“It is interesting to contrast the development of equipment leasing and finance to real estate and finance – in the world of real property, the general consensus is that property will have significant future value, and will even possibly appreciate in value.”
Residual value risk
“Equipment is different as it is a depreciating asset, implying that residual value exposure is better avoided. In fact, equipment will depreciate very predictably over its economic life, with temporary conditions of over- and under-supply along the line to scrap value. True lessors can be fairly confident about the future value of equipment, while a typical funder may not be able to, or choose to, acknowledge this future value.”
“In sum, there is longstanding resistance on the part of institutions to be exposed to the risk of residual values with equipment leasing. But, if we look at the current market from the eyes of the equipment user, they want and need equipment on good terms now. This means options to rent, lease short term, lease long term, or finance a purchase.”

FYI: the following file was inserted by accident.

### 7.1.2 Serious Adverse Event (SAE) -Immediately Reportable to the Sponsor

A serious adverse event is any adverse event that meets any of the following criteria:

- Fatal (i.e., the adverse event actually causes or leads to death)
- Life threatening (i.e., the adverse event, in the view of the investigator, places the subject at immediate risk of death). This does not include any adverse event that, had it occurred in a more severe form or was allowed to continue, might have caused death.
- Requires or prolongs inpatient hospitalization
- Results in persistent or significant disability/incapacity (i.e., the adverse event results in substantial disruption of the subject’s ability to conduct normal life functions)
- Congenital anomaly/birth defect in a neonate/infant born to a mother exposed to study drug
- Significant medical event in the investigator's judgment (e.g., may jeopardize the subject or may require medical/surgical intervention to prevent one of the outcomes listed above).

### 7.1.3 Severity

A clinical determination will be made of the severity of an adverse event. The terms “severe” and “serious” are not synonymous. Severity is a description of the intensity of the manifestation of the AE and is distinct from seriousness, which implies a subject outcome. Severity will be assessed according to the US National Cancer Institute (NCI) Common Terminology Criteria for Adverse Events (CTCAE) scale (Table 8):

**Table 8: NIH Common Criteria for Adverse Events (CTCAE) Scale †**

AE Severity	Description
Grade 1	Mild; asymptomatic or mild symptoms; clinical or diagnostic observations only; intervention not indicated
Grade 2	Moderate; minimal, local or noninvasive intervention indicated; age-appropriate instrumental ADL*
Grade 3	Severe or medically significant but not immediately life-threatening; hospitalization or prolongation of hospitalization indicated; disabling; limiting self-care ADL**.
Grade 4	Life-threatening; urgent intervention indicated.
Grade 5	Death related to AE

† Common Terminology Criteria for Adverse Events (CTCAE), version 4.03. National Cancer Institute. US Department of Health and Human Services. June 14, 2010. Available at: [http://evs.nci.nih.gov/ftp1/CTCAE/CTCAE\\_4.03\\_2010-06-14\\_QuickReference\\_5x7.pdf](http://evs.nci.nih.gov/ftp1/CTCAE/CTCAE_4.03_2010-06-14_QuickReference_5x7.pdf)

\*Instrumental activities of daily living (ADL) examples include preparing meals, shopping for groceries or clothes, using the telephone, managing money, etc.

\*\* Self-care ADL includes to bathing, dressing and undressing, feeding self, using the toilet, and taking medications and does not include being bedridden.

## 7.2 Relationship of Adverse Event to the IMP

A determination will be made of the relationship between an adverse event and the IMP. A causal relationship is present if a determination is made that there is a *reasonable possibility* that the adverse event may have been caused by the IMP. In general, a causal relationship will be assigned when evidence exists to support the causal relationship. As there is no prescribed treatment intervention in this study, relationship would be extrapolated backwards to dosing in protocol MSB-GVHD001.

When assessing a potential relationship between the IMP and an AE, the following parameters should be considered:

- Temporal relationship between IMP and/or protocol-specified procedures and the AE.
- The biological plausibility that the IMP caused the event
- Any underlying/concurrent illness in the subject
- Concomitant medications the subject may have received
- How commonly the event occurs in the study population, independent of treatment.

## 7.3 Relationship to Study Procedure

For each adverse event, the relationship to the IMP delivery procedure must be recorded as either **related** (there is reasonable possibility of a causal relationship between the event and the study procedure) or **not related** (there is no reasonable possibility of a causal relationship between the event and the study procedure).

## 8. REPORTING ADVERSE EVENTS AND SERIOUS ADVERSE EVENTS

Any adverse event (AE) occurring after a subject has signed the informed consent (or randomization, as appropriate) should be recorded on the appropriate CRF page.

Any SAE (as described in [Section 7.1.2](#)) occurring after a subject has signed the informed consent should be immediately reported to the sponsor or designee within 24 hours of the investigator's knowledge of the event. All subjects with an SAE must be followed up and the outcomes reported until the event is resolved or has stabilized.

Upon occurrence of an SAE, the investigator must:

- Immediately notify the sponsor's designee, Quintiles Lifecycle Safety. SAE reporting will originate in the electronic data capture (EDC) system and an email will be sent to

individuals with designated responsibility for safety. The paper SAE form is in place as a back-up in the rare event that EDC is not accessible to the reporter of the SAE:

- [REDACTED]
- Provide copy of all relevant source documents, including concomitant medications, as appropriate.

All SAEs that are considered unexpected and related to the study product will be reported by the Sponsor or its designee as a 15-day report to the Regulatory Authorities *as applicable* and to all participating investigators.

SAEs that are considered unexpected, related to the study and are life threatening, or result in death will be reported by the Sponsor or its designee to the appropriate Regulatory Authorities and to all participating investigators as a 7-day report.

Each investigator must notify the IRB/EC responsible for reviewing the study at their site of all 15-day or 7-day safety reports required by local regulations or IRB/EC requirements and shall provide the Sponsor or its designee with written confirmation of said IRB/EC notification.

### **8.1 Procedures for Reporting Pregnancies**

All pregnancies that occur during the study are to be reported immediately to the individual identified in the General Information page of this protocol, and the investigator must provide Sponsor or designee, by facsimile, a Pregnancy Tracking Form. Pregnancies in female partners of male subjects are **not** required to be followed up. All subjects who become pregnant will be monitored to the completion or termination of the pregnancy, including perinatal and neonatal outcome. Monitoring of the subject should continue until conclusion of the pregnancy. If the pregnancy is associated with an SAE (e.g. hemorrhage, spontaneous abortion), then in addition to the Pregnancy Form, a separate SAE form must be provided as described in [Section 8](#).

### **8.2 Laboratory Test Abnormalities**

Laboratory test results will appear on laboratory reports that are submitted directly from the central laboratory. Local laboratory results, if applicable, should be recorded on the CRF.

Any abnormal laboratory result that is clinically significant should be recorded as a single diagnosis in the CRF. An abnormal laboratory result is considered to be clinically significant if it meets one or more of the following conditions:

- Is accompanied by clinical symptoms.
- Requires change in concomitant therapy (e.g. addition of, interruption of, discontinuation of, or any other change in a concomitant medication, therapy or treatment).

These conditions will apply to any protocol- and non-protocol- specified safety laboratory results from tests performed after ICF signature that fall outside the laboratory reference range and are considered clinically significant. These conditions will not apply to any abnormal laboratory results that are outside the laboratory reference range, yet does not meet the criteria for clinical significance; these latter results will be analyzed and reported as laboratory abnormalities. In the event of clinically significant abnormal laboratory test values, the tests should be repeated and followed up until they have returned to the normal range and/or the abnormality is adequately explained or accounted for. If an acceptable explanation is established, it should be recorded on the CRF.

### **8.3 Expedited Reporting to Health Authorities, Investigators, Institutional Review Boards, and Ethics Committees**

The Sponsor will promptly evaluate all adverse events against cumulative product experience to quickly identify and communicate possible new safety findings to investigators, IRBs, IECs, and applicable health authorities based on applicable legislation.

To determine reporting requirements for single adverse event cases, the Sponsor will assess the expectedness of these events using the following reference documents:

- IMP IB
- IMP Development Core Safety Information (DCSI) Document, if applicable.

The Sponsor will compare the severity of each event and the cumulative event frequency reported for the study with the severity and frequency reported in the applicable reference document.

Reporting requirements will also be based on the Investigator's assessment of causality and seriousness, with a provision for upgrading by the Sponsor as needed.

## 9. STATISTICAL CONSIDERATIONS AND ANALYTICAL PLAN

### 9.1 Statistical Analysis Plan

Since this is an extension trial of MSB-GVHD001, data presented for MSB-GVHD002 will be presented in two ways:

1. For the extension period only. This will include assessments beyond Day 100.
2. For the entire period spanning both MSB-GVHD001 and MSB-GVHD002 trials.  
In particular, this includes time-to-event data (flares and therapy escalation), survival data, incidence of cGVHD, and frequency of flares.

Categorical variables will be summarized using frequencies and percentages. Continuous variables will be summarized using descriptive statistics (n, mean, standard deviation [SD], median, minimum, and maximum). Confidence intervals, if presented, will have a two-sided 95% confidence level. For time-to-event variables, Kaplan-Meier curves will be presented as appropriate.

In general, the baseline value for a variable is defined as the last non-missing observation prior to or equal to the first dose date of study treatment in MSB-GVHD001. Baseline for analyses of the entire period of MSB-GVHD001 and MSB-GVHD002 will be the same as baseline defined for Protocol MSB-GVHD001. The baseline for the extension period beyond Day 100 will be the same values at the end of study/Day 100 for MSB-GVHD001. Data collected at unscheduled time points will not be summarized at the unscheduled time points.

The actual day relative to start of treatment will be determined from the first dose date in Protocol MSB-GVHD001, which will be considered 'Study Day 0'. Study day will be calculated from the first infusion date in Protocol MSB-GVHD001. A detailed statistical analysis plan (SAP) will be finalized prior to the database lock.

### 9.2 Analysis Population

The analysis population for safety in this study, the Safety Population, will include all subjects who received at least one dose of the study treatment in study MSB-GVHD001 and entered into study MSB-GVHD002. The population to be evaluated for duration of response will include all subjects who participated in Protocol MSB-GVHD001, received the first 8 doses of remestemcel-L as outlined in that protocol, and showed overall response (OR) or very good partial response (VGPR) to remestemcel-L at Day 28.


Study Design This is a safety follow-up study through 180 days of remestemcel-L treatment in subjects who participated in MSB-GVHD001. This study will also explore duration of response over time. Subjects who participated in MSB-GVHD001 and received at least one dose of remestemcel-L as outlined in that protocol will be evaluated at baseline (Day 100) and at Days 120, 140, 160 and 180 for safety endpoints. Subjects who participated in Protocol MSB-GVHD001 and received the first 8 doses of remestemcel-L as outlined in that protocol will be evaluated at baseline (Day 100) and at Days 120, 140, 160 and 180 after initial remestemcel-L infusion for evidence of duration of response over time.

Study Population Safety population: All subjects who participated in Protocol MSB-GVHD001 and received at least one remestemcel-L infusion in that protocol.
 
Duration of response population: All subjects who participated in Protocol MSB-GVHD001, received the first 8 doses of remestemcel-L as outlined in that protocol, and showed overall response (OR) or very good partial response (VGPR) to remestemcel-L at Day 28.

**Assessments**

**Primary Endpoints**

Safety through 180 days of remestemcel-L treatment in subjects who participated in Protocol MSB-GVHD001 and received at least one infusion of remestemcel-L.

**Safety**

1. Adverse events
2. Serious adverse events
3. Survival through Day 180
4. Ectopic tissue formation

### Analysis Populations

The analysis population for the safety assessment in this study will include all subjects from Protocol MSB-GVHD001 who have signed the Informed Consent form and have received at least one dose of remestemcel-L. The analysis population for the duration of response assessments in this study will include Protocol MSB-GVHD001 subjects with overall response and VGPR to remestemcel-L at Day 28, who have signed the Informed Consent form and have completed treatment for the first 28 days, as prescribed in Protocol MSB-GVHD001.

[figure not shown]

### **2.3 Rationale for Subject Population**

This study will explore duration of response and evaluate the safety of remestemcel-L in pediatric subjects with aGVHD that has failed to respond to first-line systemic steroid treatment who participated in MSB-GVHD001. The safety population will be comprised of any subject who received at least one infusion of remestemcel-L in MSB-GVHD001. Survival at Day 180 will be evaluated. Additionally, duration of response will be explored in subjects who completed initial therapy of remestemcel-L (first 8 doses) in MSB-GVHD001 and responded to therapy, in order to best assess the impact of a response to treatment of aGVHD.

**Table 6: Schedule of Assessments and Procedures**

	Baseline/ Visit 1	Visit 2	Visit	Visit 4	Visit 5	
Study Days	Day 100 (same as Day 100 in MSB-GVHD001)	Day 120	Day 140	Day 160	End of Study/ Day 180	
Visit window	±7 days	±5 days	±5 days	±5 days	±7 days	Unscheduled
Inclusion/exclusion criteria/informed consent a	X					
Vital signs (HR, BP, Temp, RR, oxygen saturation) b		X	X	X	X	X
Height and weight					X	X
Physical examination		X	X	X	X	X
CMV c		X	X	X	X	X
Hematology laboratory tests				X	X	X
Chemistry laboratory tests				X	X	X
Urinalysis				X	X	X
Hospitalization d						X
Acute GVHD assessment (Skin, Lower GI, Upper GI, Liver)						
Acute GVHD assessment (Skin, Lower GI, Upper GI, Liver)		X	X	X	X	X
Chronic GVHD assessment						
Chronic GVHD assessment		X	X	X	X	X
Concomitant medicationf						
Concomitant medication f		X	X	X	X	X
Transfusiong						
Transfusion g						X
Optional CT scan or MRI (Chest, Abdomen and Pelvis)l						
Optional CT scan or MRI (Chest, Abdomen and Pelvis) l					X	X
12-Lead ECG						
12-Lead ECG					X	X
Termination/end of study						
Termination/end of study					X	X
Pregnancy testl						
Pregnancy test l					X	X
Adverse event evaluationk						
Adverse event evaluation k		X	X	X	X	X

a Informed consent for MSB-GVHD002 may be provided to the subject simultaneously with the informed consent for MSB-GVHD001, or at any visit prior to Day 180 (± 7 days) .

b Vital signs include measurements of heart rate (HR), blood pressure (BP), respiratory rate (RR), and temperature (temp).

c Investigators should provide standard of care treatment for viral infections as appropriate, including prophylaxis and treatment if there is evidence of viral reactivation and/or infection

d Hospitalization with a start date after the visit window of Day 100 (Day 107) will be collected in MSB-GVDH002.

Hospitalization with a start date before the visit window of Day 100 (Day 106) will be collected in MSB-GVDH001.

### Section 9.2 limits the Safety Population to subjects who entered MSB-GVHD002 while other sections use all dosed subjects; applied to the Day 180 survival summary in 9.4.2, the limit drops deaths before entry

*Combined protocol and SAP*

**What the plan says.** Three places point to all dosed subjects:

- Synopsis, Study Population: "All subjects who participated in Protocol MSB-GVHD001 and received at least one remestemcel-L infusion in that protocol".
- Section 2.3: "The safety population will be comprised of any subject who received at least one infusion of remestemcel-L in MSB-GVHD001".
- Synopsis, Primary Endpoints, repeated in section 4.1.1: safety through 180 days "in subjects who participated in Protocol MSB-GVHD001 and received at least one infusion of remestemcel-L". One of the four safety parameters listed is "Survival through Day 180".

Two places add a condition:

“So there is a big gap now, at the dawn of the next upturn – the needs of the equipment user are only met by existing funding sources. The answer since the dawn of equipment leasing has been equity taking residual value risk. We are positioned to be an investor, equipment owner, or joint venture partner to bring equity to bear on these situations.”
Flexible Due Diligence
With the past couple of years serving as potent reminder of the risks involved with careless investments Weiss and his colleagues are determined not to let Panthera be left vulnerable. He has a thorough system of due diligence, and one that is flexible enough to vary greatly “depending on the facts and circumstances”.
“In all situations we can imagine, existing management will continue to have a role as significant stakeholders. Due diligence is therefore somewhat relieved by key people remaining at the company, and they’re heavily incentivized by how it does.”
“When acquiring leasing companies there are two key analysis thrusts – due diligence with respect to existing portfolio and due diligence with respect to market opportunity.”